Squamous cell carcinoma of prostate is extremely rare clinical and pathological entity. It usually presents with lower urinary tract symptoms or symptoms related to bony metastases. In terms of clinical markers, in contrast to ordinary prostate adenocarcinoma, the squamous variant does not result in elevated levels of prostatic acid phosphatase (PAP) or PSA [3] and has a worse prognosis. Like its natural history, FDG affinity of squamous cell carcinoma of prostate is also different from prostatic adenocarcinoma. For prostatic adenocarcinoma FDG is not effective for primary diagnosis but promising results have been shown by 11C-choline, flourocholine, 11C-acetate, and 18F-fluoride [2]. Slow metabolic rate and fewer number of Glut-1 binding sites have been accused for the lower FDG uptake of this kind of prostate cancer. FDG, however, has been reported to have a role in recurrence detection in prostatic adenocarcinoma [2].

To date, few cases with primary squamous cell carcinoma of the prostate have been reported in the literature [3]. However, FDG PET/CT imaging was performed only in 2 of them. Malik et al. [3] demonstrated extensive FDG uptake throughout the prostate gland in a patient with squamous cell carcinoma of prostate; however SUVmax value was not noted. Similarly, strong FDG uptake of a lesion in prostate with SUVmax of 15.50 was reported by Dong et al in another patient with squamous cell carcinoma of prostate [4]. In our patient, high FDG uptake in prostate gland and also in right parailiac lymph nodes was observed in PET/CT scan with SUVmax values of 29.73 and 11.40, respectively. No bone metastases were noted. The patient started to receive radiotherapy but we had a week of treatment break at 6th day of radiotherapy because of severe nausea and vomiting which was a result of acute renal failure. We think that this condition might be explained as an aggressive disease which did not respond to the radiotherapy. With normal serum PSA levels and the aggressive behaviour, the presentation and the clinical course of our patient were similar to the ones reported in the literature.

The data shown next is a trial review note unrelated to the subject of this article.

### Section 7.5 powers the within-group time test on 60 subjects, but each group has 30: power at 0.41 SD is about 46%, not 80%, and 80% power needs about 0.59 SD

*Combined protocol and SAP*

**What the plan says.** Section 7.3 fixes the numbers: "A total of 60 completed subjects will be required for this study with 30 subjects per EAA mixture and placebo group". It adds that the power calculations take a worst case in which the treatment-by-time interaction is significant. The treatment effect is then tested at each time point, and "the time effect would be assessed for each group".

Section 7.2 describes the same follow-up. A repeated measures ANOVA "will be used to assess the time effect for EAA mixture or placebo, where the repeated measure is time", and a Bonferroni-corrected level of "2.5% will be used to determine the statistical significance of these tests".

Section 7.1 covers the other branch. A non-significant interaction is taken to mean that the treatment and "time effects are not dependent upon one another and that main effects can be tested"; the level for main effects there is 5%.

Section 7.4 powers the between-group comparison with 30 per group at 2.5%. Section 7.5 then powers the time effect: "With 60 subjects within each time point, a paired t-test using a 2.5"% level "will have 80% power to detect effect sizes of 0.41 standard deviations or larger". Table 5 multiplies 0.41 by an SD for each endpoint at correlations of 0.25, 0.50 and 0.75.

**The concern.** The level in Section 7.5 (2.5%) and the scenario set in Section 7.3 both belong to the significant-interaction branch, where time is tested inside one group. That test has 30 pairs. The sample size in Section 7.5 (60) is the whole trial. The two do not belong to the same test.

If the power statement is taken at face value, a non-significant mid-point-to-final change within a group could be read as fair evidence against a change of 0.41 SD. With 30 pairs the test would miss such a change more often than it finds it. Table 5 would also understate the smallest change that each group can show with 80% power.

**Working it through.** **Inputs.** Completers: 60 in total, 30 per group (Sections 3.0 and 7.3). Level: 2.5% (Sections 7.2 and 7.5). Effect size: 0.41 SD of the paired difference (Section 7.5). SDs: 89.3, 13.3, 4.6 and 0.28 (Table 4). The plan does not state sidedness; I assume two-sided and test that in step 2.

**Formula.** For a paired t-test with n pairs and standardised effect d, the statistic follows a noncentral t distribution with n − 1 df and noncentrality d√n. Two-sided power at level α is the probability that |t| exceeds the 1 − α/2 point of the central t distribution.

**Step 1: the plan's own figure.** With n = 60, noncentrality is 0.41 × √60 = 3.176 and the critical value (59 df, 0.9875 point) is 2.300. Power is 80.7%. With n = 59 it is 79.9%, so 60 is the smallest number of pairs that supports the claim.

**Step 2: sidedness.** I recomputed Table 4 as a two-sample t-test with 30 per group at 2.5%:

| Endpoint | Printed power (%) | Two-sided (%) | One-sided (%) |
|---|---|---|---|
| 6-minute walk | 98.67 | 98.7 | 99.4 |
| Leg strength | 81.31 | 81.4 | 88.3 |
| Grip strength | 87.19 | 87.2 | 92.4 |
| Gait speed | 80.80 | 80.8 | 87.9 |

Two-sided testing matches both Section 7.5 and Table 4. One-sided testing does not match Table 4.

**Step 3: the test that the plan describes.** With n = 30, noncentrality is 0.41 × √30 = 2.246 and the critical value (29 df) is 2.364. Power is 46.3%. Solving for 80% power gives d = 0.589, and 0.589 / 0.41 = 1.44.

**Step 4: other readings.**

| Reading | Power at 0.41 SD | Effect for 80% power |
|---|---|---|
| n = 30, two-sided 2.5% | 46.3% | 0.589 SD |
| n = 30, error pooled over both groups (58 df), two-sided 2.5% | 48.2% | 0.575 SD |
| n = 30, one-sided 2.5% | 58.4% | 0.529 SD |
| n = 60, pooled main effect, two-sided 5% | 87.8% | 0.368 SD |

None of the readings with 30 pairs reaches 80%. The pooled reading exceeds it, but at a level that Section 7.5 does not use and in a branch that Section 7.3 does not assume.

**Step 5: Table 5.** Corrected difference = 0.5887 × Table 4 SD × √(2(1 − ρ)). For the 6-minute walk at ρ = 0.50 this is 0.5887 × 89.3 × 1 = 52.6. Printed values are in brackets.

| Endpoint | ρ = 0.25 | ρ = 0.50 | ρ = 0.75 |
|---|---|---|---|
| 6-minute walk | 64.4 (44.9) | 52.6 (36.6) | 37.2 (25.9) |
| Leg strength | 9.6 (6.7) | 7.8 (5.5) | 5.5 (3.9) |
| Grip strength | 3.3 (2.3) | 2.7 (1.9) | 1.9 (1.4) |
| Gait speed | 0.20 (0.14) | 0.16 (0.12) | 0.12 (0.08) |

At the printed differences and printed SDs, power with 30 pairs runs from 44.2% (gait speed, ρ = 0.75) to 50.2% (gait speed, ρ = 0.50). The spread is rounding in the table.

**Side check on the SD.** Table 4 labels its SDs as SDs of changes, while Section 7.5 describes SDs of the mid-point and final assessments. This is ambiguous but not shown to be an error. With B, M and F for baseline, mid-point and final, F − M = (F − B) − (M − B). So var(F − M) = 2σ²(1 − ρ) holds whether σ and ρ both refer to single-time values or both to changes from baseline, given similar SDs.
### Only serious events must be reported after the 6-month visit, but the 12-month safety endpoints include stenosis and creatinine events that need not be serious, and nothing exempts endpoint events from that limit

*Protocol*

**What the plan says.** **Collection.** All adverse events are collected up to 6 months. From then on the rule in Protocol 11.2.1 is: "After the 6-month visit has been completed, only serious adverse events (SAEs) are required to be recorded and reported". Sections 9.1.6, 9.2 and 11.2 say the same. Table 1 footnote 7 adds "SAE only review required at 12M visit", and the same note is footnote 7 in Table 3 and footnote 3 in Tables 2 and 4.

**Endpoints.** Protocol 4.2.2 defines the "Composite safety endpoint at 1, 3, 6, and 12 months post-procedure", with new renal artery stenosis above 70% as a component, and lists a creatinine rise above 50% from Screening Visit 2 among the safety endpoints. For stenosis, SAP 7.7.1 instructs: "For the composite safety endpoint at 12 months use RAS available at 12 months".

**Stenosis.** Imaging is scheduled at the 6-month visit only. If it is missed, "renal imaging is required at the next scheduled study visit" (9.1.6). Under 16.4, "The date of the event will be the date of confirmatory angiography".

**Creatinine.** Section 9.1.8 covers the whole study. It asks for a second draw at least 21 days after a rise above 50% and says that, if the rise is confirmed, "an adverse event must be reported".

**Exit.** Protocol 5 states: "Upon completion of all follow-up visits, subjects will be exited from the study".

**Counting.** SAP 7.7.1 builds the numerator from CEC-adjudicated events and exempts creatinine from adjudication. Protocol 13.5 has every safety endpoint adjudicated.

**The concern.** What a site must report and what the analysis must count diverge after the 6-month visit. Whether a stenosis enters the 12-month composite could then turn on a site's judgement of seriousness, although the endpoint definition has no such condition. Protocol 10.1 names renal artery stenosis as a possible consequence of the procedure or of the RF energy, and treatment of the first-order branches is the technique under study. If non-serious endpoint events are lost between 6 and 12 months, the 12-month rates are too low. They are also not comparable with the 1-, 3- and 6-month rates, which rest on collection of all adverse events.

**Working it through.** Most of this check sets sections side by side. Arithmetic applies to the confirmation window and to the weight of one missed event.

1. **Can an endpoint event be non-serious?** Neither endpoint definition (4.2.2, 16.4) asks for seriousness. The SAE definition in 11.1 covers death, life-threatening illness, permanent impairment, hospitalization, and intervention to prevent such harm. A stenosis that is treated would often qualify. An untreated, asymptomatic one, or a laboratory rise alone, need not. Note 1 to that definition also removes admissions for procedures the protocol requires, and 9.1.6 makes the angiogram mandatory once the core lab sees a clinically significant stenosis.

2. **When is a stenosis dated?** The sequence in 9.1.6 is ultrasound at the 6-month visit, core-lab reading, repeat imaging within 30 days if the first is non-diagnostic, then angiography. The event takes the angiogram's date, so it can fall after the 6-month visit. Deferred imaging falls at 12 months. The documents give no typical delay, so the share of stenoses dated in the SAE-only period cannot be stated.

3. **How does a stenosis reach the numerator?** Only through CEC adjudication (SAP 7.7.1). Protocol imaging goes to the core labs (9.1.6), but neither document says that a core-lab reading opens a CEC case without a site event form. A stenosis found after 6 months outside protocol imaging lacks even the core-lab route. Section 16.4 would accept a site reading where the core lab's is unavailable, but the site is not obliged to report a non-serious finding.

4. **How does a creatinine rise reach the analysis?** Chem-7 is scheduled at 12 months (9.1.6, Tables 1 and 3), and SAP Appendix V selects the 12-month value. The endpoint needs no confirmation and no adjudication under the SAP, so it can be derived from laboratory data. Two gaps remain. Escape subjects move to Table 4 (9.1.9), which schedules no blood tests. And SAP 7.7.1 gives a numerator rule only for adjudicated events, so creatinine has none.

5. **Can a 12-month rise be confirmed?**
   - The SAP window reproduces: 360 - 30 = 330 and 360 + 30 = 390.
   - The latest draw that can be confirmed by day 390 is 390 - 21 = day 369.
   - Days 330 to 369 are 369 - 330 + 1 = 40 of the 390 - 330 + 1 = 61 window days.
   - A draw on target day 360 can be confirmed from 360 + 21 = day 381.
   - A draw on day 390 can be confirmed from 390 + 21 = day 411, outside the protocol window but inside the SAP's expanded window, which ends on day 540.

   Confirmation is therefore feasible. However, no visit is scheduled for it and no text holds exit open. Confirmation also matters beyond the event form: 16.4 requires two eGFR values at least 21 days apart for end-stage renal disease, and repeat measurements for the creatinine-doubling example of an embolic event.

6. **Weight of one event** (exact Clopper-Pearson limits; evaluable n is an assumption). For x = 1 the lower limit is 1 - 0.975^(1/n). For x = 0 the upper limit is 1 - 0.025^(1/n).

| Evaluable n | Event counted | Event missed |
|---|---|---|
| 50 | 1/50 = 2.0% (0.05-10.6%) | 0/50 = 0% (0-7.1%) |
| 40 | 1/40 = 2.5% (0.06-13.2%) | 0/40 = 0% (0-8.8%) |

Histogenesis of squamous cell carcinoma remains unclear. Some authors suggest that the prostatic urethral urothelium is the origin of squamous cell carcinoma [5]. Others believe it arises from the transitional epithelium of periurethral ducts or the basal cells of prostatic acini [5]. Taking together the difference of origin between adenocarcinoma and squamous cell carcinoma and aggressive clinical behaviour of the latter one, we thought that increased cell proliferation in this kind of tumors results in increased glucose utilization and higher Glut-1 binding site expression. This results in high FDG uptake in the primary tumor and its metastatic sites.

In prostatic adenocarcinoma, primary cancer shows relatively low FDG uptake and the same is true for nodal metastases. Limited sensitivity of FDG for the assessment of sclerotic bone metastases of prostate carcinoma has also been noted [6]. So for primary staging, FDG is reported to be useful in selected patients with suspected high grade prostatic adenocarcinoma. Anatomic imaging modalities, which rely on size criteria, have also been reported to have low sensitivities for lymph node metastases in prostate cancer. Even in patients with high PSA levels (<25 ng/mL), the sensitivity of CT was found 30% to 35% [6]. Similarly, low sensitivity for nodal metastases (35%) was also reported in a summary of seven studies in which body magnetic resonance imaging was used for the staging of prostate cancer [7]. In our patient, metastatic right parailiac lymph nodes were well documented with FDG. Since there were no bone metastases, we could not evaluate the potential usage of FDG PET/CT in metastatic bone disease of squamous cell carcinoma of prostate. However, increased FDG uptake in sclerotic bone metastases has been reported in patients with breast carcinoma and it is postulated that it is not the type of metastases but the characteristics of the primary tumor that influence the degree of FDG uptake of bone metastases [8]. So it may be suggested that FDG avidity may be observed in bone metastases of squamous cell carcinoma of prostate.

In conclusion, squamous cell carcinoma of prostate should be considered in the differential diagnosis of abnormal FDG uptake of prostate. Apart from staging, in contrast to prostatic adenocarcinoma, FDG PET/CT may also play a role as a noninvasive test to direct biopsy for squamous cancer of prostate, as well.

Conflict of Interests

The authors declare that there is no conflict of interests regarding the publication of this paper.